The yarn sized with solution 2 is difficult to separate at the split rods and causes severe yarn breakage. The sizing solution in the size box forms a surface skin which must be continually removed to allow operation of the slasher. It is impossible to obtain yarn which is usable on the looms due to excess breakage of the yarn on the slasher.

The yarn sized with solution 3, having an applied total solids of 1.7 weight percent based on the weight of the yarn, is separated with difficulty at the split rods. The yarn is subsequently Woven on a commercial loom. The loom operates at a weaving efiiciency of about 93% with 4% fabric seconds.

The yarn sized with solution 4, having an applied total solids of 3.2 weight percent is woven on a commercial loom at a weaving efficiency of 94% with 3% fabric seconds. Although yarn sized with solution 4 gave the same weaving efliciency as yarn sized in accordance with this invention, solution 1, almost twice the quantity of solution 4 size was applied to the yarn to obtain such weaving efiiciency as was the quantity of solution 1 size.

This example clearly shows that the yarn sized in accordance with this invention, solution 1, performs much better than unmodified hydrolyzed polyvinyl alcohols, solutions 2 and 3, or a conventional size, solution for, in solution compatibility, slashing, weaving efilciency and/or quantity of size required on the yarn. Also, the yarn sized with solution 1 possesses finishing properties such as receptivity to dyes superior to yarn sized with the conventional sizes.

Various modifications will be apparent to those skilled in the art from the preceding disclosure which may be made in or to the composition disclosed and which will not depart from the spirit and scope thereof.

What is claimed is:

1. Textile filaments and yarns containing a size of an admixture comprising a water-soluble hydroxy-containing polymer and a non-crystalline starch hydrolyzate having a dextrose equivalent value of from about 13 to about 38; said hydrolyzate comprising from about 25% to about by weight based upon the weight of the water-soluble hydroxy-containing polymer; the admixture of watersoluble hydroxy-containing polymer and non-crystalline starch hydrolyzate being present in an amount of from about 1% to about 20% solids by weight based upon the weight of the filament and/ or yarn.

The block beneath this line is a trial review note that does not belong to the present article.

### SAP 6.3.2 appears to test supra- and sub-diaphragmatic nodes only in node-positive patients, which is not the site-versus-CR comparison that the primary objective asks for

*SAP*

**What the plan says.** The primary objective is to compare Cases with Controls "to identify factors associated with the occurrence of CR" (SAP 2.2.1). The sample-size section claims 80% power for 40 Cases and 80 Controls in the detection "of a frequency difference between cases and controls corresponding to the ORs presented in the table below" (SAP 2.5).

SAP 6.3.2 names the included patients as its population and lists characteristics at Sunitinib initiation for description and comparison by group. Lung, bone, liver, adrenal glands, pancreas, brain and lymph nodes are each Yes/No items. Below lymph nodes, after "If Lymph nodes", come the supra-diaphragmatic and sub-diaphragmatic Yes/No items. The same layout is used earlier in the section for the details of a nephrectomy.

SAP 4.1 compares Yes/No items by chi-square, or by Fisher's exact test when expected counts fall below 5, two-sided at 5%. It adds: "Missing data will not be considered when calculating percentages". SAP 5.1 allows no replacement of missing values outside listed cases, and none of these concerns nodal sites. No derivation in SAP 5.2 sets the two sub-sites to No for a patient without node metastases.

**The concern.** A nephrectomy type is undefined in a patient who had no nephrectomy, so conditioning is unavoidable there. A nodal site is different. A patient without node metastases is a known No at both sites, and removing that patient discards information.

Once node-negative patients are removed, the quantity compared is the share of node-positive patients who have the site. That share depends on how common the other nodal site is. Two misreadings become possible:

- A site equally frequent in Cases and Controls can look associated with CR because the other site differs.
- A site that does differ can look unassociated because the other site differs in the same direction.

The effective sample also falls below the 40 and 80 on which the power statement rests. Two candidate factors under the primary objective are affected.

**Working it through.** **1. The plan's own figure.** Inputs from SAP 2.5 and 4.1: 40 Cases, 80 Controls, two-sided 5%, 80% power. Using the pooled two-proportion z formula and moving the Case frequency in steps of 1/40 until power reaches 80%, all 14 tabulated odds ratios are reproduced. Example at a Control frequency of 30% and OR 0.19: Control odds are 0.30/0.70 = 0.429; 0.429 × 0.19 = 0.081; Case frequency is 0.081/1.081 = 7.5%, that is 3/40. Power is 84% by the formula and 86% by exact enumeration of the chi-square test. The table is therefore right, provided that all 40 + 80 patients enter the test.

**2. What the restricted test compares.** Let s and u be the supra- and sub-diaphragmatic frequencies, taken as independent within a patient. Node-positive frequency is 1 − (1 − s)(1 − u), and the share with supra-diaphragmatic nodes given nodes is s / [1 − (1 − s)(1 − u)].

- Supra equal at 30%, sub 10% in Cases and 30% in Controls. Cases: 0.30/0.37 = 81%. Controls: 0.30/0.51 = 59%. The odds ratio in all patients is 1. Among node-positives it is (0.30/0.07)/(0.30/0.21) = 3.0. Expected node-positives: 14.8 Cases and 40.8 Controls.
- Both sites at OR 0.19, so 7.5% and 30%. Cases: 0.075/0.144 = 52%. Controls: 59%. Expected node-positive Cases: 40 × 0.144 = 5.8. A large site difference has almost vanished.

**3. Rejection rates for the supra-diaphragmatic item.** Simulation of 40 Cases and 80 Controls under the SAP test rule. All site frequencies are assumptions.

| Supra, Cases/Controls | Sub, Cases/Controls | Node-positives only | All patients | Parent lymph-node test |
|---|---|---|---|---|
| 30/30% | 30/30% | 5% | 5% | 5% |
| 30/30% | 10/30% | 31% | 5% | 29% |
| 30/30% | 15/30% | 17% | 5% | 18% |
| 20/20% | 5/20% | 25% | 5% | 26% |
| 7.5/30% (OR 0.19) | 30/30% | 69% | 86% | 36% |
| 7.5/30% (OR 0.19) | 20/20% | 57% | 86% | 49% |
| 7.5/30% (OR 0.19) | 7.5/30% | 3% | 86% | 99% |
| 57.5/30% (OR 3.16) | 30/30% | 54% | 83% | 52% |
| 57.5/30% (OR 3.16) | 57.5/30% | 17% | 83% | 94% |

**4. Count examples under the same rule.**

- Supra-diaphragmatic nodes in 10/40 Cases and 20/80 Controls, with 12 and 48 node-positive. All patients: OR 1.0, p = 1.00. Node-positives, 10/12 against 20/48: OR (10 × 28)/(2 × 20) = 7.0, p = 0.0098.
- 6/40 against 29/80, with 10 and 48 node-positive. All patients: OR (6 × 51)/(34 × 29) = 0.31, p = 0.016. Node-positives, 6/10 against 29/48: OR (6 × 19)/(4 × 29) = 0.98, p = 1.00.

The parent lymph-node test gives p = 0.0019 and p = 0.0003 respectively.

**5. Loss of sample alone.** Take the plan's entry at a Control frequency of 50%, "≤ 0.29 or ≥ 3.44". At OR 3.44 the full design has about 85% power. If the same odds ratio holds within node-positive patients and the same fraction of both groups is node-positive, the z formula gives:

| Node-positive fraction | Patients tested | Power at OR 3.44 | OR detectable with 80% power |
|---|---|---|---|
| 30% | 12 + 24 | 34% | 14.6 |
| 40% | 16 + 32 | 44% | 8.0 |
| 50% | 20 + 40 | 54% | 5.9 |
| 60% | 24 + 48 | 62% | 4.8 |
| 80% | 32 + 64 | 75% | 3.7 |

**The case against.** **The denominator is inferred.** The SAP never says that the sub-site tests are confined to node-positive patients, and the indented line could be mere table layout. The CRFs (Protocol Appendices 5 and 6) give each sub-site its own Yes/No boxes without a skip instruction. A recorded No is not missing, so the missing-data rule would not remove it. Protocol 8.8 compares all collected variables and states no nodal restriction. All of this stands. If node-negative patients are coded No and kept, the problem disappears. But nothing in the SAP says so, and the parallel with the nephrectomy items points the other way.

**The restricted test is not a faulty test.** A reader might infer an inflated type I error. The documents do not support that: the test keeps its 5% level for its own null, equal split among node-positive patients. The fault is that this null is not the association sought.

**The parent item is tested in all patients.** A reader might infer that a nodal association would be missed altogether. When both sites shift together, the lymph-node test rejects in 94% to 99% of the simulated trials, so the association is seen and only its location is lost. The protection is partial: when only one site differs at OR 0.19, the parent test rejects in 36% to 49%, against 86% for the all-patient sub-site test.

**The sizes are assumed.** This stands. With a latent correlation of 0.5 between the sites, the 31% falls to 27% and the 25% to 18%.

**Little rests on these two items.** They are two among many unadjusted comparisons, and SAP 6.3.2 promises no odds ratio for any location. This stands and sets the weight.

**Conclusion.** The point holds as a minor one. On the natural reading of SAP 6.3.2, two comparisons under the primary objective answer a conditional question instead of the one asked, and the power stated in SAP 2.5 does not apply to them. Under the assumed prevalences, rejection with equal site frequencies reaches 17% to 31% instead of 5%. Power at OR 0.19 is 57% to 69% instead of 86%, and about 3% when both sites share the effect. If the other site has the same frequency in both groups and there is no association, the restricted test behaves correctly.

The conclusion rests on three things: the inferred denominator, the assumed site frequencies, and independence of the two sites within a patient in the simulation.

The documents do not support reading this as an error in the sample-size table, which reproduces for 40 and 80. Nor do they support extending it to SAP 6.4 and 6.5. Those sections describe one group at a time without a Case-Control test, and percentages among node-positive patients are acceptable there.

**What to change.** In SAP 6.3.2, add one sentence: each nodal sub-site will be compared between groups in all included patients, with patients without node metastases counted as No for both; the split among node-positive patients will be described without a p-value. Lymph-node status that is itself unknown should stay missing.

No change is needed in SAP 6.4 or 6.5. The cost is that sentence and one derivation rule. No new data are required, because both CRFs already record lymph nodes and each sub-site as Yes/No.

2. The article of claim 1 wherein said size comprises 2-10 weight percent based on the weight of the filaments and yarns.

3. The article of claim 1 wherein said polymer is a vinyl ester homopolymer which is 87-99% hydrolyzed and has a viscosity of up to 200 centipoises determined at 20 C. from a 4% aqueous solution of said polymer.

4. The article of claim 3 wherein said polymer is polyvinyl alcohol and has a viscosity of 15-200 centipoises.

References Cited UNITED STATES PATENTS 2,743,194 4/1956 Berner et al 1l7139.5

WILLIAM D. MARTIN, Primary Examiner T. G. DAVIS, Assistant Examiner US. Cl. X.R. 117161

Patent Citations
Cited PatentFiling datePublication dateApplicantTitle
US2743194 *Oct 21, 1949Apr 24, 1956Deering Milliken Res CorpSizing of textile yarn
Referenced by
Citing PatentFiling datePublication dateApplicantTitle
US4592956 *Oct 5, 1984Jun 3, 1986Ppg Industries, Inc.Mixture of a cationic surfactant, water soluble polyoxyalkylene glycols, coupling agent and water
US4681802 *Feb 28, 1986Jul 21, 1987Ppg Industries, Inc.Treated glass fibers and aqueous dispersion and nonwoven mat of the glass fibers
US4681805 *Dec 23, 1985Jul 21, 1987Ppg Industries, Inc.Polypropylene glycol, starch, humidity resistance
US6955850 *Apr 29, 2004Oct 18, 2005The Procter & Gamble CompanyPolymeric structures and method for making same
WO2004007629A1 *Jul 8, 2003Jan 22, 2004Chamrong CheamAdhesive composition based on polymers and saccharides for the finishing process of a fibrous web
Classifications
U.S. Classification428/375
International ClassificationD06M15/11, D06M15/01
Cooperative ClassificationD06M15/11
European ClassificationD06M15/11